Re: unpainted box car roofs


Many still believe that "overspray" was the actual roof color.There are also those who believe that only the first group of Rutland PS-1s received the painted roof while subsequent cars only had "overspray"...... and the beat goes on..Armand Premo

----- Original Message -----
From: "Ed Hawkins" <hawk0621@...>
To: <STMFC@...>
Sent: Wednesday, February 18, 2009 8:04 PM
Subject: Re: [STMFC] unpainted box car roofs

On Feb 17, 2009, at 2:22 PM, ed_mines wrote:

Anyone have a list of unpainted box car roofs?

This would make a good article for Ed Hawkins RPC series of books or
magazines. (Which is it Ed?)

Isn't this information usually on some document from the manufacturer
We call them books, but we don't care what they are called as long as
people buy them. <g>

You are correct that he information would be some document from the
manufacturer. The challenge is to find these documents. While a list of
cars having unpainted galvanized roofs would be a nice resource to
have, it would be extremely difficult to compile since it requires
either (1) a good overhead view of a new car to verify it wasn't
painted or (2) documentation from the builder's paint specification.
There is precious little of both of these resources.

I can recall arguments when Kadee brought out their first Rutland PS-1
box car. Photos tend to show evidence that the roofs were unpainted,
however the "definitive" photo wasn't found. After the model came out,
Kadee received "feedback" on how they made an error because the roof
was supposed to be yellow according to people who remembered walking on
top of the cars. I still support Kadee's decision on how they painted
the roof to represent an unpainted galvanized roof. Model manufacturers
tend to paint unpainted galvanized roofs silver, which is too bright,
but that's another issue. Modelers have ways to make the roof appear
more realistic, and this has been discussed before on the STMFC.

For cars built by American Car & Foundry Co. from 1931 to 1952, the
data could be generated from the bills of materials that are available
for review at the St. Louis Mercantile Library. I have researched all
of the box cars built by AC&F from the early 1930s through 1960 and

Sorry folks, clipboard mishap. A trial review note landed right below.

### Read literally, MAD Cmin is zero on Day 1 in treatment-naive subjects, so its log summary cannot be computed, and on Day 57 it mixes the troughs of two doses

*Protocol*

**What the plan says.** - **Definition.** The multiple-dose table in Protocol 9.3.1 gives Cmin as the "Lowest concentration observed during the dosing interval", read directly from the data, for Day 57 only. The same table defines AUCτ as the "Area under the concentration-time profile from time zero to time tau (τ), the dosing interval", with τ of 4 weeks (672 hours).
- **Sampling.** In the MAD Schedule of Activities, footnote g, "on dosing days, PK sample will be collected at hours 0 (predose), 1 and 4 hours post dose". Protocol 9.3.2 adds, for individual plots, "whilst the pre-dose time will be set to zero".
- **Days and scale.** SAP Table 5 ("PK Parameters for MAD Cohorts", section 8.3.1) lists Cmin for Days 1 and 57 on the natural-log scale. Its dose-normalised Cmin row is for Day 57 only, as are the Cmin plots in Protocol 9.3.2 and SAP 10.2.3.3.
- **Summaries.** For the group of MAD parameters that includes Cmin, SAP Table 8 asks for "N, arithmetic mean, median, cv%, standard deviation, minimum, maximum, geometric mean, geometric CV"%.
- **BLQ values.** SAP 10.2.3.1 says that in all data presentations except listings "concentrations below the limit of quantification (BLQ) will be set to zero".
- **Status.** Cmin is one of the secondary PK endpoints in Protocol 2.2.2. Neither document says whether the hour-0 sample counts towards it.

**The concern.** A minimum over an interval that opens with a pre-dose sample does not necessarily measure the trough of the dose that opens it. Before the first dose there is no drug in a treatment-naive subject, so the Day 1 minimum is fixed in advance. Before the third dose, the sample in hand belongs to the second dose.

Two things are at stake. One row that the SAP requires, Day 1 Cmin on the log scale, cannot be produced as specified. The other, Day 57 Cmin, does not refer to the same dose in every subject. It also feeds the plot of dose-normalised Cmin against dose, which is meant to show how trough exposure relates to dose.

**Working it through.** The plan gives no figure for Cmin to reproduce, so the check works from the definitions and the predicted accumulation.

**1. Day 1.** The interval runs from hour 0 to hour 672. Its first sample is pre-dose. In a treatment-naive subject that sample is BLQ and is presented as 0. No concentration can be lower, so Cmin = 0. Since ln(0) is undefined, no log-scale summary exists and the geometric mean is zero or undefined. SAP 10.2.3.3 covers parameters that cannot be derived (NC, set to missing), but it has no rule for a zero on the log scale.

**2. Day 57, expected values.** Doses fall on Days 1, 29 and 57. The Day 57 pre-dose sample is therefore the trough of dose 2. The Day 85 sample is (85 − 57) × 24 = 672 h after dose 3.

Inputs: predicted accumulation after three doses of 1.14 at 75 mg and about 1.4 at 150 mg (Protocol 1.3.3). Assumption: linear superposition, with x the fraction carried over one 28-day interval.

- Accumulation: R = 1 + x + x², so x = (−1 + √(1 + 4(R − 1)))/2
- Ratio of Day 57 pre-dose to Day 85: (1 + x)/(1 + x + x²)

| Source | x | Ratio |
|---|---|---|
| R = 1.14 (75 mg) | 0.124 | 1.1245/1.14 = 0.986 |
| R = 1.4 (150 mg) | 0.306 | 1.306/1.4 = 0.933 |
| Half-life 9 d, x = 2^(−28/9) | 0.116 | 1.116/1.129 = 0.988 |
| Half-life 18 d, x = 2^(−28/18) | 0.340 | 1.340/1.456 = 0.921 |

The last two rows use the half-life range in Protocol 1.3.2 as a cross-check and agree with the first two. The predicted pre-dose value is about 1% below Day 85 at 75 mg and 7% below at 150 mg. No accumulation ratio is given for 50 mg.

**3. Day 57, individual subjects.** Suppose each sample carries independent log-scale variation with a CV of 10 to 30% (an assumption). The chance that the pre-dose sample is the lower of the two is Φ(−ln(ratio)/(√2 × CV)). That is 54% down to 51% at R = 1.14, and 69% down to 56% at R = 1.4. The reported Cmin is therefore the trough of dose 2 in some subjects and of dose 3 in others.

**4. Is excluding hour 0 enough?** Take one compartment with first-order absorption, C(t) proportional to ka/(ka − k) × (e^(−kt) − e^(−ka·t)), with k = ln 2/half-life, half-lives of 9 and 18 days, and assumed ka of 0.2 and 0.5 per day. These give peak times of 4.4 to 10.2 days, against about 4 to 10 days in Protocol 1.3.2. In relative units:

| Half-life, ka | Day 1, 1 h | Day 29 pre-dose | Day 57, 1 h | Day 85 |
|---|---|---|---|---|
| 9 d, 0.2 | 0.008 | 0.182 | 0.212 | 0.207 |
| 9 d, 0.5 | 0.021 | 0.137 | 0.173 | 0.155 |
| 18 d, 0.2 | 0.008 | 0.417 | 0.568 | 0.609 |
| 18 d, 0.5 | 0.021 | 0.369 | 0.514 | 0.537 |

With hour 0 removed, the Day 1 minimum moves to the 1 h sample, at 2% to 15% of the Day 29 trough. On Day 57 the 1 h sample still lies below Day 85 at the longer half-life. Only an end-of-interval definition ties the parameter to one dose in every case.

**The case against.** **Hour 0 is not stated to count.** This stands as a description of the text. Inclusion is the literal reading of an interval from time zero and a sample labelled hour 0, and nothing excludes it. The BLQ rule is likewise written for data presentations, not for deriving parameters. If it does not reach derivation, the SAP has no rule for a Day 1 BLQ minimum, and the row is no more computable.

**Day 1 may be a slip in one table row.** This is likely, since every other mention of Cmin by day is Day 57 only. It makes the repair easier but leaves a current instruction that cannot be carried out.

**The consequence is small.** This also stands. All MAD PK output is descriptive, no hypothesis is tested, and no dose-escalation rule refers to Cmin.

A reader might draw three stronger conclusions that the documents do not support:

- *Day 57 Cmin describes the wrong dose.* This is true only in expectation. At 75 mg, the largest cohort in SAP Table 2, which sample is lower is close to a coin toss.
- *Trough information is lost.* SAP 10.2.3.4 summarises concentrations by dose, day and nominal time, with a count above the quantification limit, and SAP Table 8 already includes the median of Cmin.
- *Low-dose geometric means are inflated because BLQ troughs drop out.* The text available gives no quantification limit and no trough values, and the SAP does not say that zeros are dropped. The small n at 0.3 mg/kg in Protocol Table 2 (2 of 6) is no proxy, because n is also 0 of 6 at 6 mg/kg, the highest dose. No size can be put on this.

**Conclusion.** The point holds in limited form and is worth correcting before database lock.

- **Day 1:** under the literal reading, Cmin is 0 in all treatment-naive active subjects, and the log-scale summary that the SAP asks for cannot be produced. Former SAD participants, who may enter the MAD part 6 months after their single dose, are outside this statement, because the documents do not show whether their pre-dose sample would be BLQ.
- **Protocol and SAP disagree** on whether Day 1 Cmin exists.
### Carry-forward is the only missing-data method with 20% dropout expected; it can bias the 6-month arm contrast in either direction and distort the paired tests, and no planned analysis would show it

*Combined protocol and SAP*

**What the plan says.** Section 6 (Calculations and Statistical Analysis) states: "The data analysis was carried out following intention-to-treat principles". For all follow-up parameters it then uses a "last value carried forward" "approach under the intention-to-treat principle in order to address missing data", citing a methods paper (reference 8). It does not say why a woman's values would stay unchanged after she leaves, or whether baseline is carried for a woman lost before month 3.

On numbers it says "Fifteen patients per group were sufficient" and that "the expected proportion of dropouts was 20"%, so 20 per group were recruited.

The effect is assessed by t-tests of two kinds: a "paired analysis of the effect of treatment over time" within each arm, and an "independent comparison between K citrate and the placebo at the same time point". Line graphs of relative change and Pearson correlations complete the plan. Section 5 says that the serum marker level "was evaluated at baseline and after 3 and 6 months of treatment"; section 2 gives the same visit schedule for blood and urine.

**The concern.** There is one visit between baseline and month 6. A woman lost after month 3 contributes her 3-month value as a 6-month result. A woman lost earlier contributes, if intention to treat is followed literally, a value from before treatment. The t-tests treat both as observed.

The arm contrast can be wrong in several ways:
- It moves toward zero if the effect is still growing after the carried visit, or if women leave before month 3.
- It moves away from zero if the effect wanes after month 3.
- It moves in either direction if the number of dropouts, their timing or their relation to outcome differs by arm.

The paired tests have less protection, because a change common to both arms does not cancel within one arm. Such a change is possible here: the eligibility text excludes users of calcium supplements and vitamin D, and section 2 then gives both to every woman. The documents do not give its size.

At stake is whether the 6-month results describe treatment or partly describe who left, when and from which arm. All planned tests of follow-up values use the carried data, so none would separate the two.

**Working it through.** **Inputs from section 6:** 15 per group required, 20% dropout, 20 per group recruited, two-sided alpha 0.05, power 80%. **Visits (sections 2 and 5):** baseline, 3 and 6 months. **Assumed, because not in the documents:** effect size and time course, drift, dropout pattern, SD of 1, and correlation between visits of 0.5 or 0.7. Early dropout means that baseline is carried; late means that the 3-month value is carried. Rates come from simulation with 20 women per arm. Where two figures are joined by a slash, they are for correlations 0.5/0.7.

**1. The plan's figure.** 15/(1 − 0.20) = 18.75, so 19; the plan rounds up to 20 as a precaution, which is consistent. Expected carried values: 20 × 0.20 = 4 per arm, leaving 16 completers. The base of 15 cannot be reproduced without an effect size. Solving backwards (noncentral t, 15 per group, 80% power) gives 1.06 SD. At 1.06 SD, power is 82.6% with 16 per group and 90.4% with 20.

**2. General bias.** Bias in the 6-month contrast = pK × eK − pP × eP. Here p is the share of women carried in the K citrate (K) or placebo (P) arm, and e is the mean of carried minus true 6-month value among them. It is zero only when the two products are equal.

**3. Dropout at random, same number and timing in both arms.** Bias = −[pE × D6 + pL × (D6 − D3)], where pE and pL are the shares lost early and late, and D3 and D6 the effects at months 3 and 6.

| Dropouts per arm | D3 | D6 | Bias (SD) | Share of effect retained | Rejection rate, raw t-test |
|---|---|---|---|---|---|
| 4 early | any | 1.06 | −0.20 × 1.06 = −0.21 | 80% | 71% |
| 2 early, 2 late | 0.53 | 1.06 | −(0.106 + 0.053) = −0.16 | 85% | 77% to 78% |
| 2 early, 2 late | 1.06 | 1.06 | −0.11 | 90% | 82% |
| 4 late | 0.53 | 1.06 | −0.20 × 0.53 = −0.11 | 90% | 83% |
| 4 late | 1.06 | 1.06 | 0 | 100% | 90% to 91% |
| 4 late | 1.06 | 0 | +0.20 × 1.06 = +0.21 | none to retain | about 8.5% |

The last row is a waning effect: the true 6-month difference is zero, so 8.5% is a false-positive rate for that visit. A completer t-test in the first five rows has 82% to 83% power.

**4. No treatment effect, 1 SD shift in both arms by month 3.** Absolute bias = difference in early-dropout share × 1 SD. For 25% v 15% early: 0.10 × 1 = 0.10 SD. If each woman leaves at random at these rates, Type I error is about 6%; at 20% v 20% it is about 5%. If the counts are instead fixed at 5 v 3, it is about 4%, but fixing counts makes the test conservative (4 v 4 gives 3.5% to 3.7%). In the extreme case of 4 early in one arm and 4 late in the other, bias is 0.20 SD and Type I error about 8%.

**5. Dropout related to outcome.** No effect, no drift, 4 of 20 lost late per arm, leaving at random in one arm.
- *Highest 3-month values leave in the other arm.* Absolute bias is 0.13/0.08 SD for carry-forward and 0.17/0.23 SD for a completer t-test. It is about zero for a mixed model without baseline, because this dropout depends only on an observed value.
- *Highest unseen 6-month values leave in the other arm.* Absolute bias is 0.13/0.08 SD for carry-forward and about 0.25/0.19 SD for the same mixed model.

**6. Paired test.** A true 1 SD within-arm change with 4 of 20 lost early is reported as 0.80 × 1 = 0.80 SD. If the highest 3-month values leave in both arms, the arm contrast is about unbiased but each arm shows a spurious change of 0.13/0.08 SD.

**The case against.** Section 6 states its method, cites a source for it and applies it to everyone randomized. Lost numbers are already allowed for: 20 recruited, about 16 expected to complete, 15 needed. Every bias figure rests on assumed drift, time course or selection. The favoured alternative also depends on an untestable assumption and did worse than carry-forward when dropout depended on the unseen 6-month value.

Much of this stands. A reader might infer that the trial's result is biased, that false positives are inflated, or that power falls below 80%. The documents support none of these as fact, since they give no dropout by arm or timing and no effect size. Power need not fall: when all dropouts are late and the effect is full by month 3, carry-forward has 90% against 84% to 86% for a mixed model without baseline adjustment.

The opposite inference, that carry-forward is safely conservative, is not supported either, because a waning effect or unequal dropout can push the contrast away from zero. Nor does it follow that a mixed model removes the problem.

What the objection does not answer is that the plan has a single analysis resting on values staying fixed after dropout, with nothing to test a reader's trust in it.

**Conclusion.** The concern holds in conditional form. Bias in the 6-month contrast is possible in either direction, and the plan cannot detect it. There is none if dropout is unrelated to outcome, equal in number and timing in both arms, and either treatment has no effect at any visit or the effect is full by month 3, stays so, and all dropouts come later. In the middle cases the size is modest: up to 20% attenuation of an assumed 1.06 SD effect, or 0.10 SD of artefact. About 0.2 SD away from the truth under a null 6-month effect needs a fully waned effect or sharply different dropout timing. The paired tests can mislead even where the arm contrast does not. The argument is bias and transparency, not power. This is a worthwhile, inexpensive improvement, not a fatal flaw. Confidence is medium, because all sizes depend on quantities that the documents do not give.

have documented paint specs on many of these cars either in RP CYC or
in my RMJ articles over the years. Paint data on AC&F cars built from
1953-1960 is sketchy at best since bills of materials ceased being
used. There were some cars built in the early to mid-1950s that had
unpainted roofs except their seam caps were coated with black car
cement and then either left black or painted with the same color used
on the sides. The result was a roof of striped appearance when new.

The paint specs of many builders have long ago been discarded or they
are in the hands of current companies who won't spend their time
answering requests on such matters. I've been told by more than one
reliable source that General American has a repository of technical
data for cars they built. However, all of my multiple attempts trying
to gain access to such a collection have gone unanswered or lead to a
dead end. Other car builders just vanished such as Pressed Steel Car
Co. and their subsidiary Mount Vernon Car Co. in 1954. I've gone to
Mount Vernon, Illinois on two occasions in an effort to track down
anything left of the company (drawings, builders photos, etc.). I spoke
with a lot of different people but came home empty.

Bills of materials for cars built by Greenville Steel Car Co. were
moved when Trinity Industries closed the plant. It's my understanding
the technical documentation was moved to the Butler, Pa. plant that
Trinity also owns. When the Greenville plant was still open I received
a few copies of box car paint specs of cars, including orders for NYC
and PRR 40' box cars. Neither had unpainted galvanized roofs. The PRR
X43 cars had black car cement applied to their roofs.

When the Pullman-Standard plant at Bessemer, Alabama closed circa 2002,
I made a trip there and salvaged bills of material documents for cars
built there from 1929 to mid-1947. I couldn't locate any documents for
cars after this date through 1960. There were some bills of materials
for box cars built at the Butler and Michigan City plants, but these
were few in number. I can say that the list of Pullman-built box cars
having unpainted galvanized roofs during the 1929-1947 period was a
short list.

During the 1950s when unpainted galvanized roofs became more common
than before, many box cars were built by railroads. I've looked for
MoPac's paint specs for home-built box cars and have only found just
one diagram that specifies the roof color (Eagle Merchandise Service
cars). Such are the challenges involved with compiling a list of box
cars with unpainted roofs.
Ed Hawkins


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